The advancement of robotics technology is also disrupting the makeup of the Future Workforce. By the end of 2018, robot adoption will have increased by one-third, with 60% of G2000 high-tech manufacturers deploying industrial robots in tasks such as precision assembly, test and inspection, and material handling. As manufacturing companies seek productivity and agility, robotics is replacing physical work in most instances.
The future of WorkForce is humans and machines, with the latter amplifying and augmenting human possibilities. No industry sector will be unaffected by automation and robotics, hence the need for organizations to reskill and adapt affected employees into new roles and capabilities. A recent example is Bank of America, which in April 2018 launched a set of online courses to train employees for new AI-era jobs, soon after the introduction of Erica, its digital assistant for customers. Augmented and Virtual Reality (AR/VR) AR/VR is in a developing stage, but there's already a number of companies studying how to take advantage of these technologies, particularly for field work and training purposes:
Organizations piloting or initially implementing AR/VR include the following:
AR/VR is in a developing stage, but there's already a number of companies studying how to take advantage of these technologies, particularly for field work and training purposes. 60% of G2000 high‐tech manufacturers are deploying industrial robots in tasks such as precision assembly, test and inspection, and material handling.
Considerations for a Successful FoW
The Future of Work is a business mandate. The average lifespan of S&P 500 companies has shrunk from 60 to 18 years in the past half a century. To survive, companies not only have to undergo digital transformation, but also embrace the Future of Work (FoW) approach to make it successful. Implementing FoW is far from straightforward. Supporting and securing an open, flexible, and highly engaged workforce is challenging for IT departments. Business managers (e.g., marketing, sales, HR, facilities departments) are also confronted with other issues, such as talent shortages, organizational inertia, and most importantly, the disconnect with IT departments, which impedes business transformation. Creating a holistic Future of the Work strategy requires intimate collaboration between IT and business. Such alignment is not an end goal but a journey which needs constant readjustment to keep pace with changes in technology, talent needs, and business strategy. IDC has the following recommendations:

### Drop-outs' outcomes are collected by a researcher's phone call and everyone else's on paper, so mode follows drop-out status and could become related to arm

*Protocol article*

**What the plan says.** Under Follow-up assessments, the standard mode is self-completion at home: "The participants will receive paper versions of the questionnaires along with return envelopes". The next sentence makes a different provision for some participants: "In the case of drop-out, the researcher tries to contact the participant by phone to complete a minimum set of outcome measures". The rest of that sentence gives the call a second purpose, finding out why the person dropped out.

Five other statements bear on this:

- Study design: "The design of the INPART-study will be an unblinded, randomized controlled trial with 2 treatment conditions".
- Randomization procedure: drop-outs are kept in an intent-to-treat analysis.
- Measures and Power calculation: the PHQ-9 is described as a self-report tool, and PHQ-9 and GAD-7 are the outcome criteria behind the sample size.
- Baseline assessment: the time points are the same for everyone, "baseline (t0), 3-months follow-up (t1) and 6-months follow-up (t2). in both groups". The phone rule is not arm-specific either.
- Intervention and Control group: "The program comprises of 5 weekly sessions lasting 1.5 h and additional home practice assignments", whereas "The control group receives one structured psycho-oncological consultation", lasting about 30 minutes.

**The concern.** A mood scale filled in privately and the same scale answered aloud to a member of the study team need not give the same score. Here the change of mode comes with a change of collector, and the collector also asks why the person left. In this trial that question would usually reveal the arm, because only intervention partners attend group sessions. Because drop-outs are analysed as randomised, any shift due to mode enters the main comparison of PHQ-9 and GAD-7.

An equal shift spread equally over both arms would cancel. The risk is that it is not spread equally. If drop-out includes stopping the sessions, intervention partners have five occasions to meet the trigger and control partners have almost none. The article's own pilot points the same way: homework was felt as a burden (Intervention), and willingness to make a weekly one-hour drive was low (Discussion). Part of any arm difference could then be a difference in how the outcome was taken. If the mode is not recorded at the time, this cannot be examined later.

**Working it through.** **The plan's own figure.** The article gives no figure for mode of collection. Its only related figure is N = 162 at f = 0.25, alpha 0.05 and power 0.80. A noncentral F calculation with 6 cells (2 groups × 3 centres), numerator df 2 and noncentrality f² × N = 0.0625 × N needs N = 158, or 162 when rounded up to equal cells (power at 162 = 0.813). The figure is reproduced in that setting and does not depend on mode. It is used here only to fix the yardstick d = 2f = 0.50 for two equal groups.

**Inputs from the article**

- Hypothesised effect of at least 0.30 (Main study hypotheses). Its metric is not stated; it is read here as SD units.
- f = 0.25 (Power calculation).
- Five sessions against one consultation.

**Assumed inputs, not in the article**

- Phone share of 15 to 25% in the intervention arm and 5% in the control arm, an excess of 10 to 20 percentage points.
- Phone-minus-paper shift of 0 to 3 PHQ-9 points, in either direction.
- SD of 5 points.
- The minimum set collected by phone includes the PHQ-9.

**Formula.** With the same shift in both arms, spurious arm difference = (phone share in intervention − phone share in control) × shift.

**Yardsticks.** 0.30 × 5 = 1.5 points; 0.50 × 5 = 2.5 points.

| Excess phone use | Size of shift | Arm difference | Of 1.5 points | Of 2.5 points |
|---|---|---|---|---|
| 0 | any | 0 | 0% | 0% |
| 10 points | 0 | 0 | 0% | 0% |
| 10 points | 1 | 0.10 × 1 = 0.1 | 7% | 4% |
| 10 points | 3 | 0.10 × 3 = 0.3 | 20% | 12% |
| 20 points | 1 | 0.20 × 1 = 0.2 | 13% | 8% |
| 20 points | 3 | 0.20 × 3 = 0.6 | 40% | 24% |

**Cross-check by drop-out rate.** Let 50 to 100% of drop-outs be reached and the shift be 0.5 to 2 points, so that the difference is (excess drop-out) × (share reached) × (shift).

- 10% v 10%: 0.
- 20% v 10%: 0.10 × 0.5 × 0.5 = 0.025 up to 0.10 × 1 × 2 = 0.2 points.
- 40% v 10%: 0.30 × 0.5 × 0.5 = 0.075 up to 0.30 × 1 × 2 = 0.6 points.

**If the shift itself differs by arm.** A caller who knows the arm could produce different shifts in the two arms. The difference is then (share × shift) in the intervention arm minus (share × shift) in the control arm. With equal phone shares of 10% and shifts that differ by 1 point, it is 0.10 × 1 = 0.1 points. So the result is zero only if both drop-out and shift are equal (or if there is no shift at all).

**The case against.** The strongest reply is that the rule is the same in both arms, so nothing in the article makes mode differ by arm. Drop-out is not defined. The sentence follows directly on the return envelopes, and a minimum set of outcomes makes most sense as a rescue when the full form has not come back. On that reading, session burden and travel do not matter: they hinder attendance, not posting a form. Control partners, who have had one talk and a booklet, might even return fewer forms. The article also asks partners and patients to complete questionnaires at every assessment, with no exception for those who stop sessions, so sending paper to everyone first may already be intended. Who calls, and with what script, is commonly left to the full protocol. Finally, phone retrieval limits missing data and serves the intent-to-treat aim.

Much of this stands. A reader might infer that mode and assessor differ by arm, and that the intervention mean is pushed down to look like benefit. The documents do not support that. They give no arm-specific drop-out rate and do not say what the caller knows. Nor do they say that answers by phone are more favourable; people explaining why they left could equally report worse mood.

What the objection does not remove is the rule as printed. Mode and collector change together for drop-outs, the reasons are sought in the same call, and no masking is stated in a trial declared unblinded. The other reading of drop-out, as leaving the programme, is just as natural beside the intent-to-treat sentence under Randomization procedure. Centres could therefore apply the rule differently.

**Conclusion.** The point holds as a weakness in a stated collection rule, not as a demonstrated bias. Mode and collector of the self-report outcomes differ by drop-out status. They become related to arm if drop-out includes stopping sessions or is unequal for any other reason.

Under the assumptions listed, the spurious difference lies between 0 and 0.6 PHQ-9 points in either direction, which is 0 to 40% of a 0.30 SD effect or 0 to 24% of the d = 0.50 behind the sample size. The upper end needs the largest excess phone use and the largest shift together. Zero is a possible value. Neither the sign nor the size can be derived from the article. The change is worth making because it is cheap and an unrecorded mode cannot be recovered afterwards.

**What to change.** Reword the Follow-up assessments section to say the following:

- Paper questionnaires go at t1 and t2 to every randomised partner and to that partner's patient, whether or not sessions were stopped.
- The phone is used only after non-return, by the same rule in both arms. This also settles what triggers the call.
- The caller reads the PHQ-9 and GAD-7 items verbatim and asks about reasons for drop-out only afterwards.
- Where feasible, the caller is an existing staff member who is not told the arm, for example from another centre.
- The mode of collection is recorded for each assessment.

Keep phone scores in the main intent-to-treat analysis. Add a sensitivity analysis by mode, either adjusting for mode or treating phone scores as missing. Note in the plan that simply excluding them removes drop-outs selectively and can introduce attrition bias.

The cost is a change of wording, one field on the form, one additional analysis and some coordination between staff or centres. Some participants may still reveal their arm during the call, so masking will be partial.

IT Recommendations: Play a more strategic role in creating business value. Shift your IT policy approach from command and control to partnering and influencing. This is the best way to empower and gain the trust of your employees and tackle shadow IT. Focus on employee experience. The latter is personalized, compelling, uses the latest digital technologies, and helps employees "feel connected" with their company. Work with HR to create a personalized working environment that empowers employees to achieve their best at work. Engage with your employees. IT is moving to an enabler for the business and should successfully shift its engagement approach from cop to co-op. There are many approaches to enabling this, such as workforce advisory councils, regular surveys, technology champions, and user support groups. Consider marketing your capabilities and success stories back into the workforce to create positive awareness and goodwill. Creating a holistic Future of the Work strategy requires intimate collaboration between IT and business. Empower employees with the right technology and access to the relevant enterprise content. Inform them that they are trusted to do the right thing with technology. Security and data privacy should be at the top of their business agendas too. Adopt modern unified endpoint management (UEM) platforms to support flexible and highly collaborative workstyles. With them, your employees can securely and seamlessly access relevant enterprise content and apps to do their jobs across any device. Adopt state of the art security solutions (referencing GDPR) to prevent security and data breaches. Adopt a "security by design and by default" strategy by purchasing devices with strong built-in security architectures. This also means considering accelerating the replacement of older devices that are more susceptible to hacks or breaches. Streamline your IT operations by investing in IT automation tools and outsourcing day-to-day IT tasks. Consider device as a service (DaaS) or workplace as a service (WPaaS). This will free up IT resources for more strategic projects and control your capital expenditure. Work very closely with HR. Recruit digital IT talent with a dynamic approach of in-house employees and freelancers by using new sourcing talent platforms. Choose well-established vendors that can understand your Future of Work needs and transformation journey. Business Recommendations: Engage with IT departments as a business partner. Involve them in your strategic decisions and business challenges. Make them aware of the importance of supporting new workstyles for employee satisfaction and retention. Invest in your employees' wellbeing. Happy employees are creative, innovative, and are more likely to stay. Becoming a "top company to work for" attracts and retains top talent. Empower employees with the right technology and nurture a working environment where they feel deeply engaged and motivated. Redesign your workplace to meet the needs of tomorrow's workforce. Think about collaboration, flexibility, and creativity as key goals of the new physical space. Office "hubs" equipped with hot desking have comparatively lower operational and capital costs. Facilitate an open, dynamic, and collaborative working environment with the right technologies and corporate policies. Promote co-innovation with start-ups and customers to drive technology disruption at a much faster rate. Improve customer service excellence and productivity by using AI and cognitive computing (e.g., digital assistants, AR/VR, preventative maintenance analytics) and cost-efficient technologies (e.g., 3D printing). Turn to online communities and platforms to acquire temporary staff to complement your in-house resources at peak times of activity in your business. Anticipate your talent needs and build a talent pipeline that matches your business trajectory. Facilitate an open, dynamic, and collaborative working environment with the right technologies and corporate policies.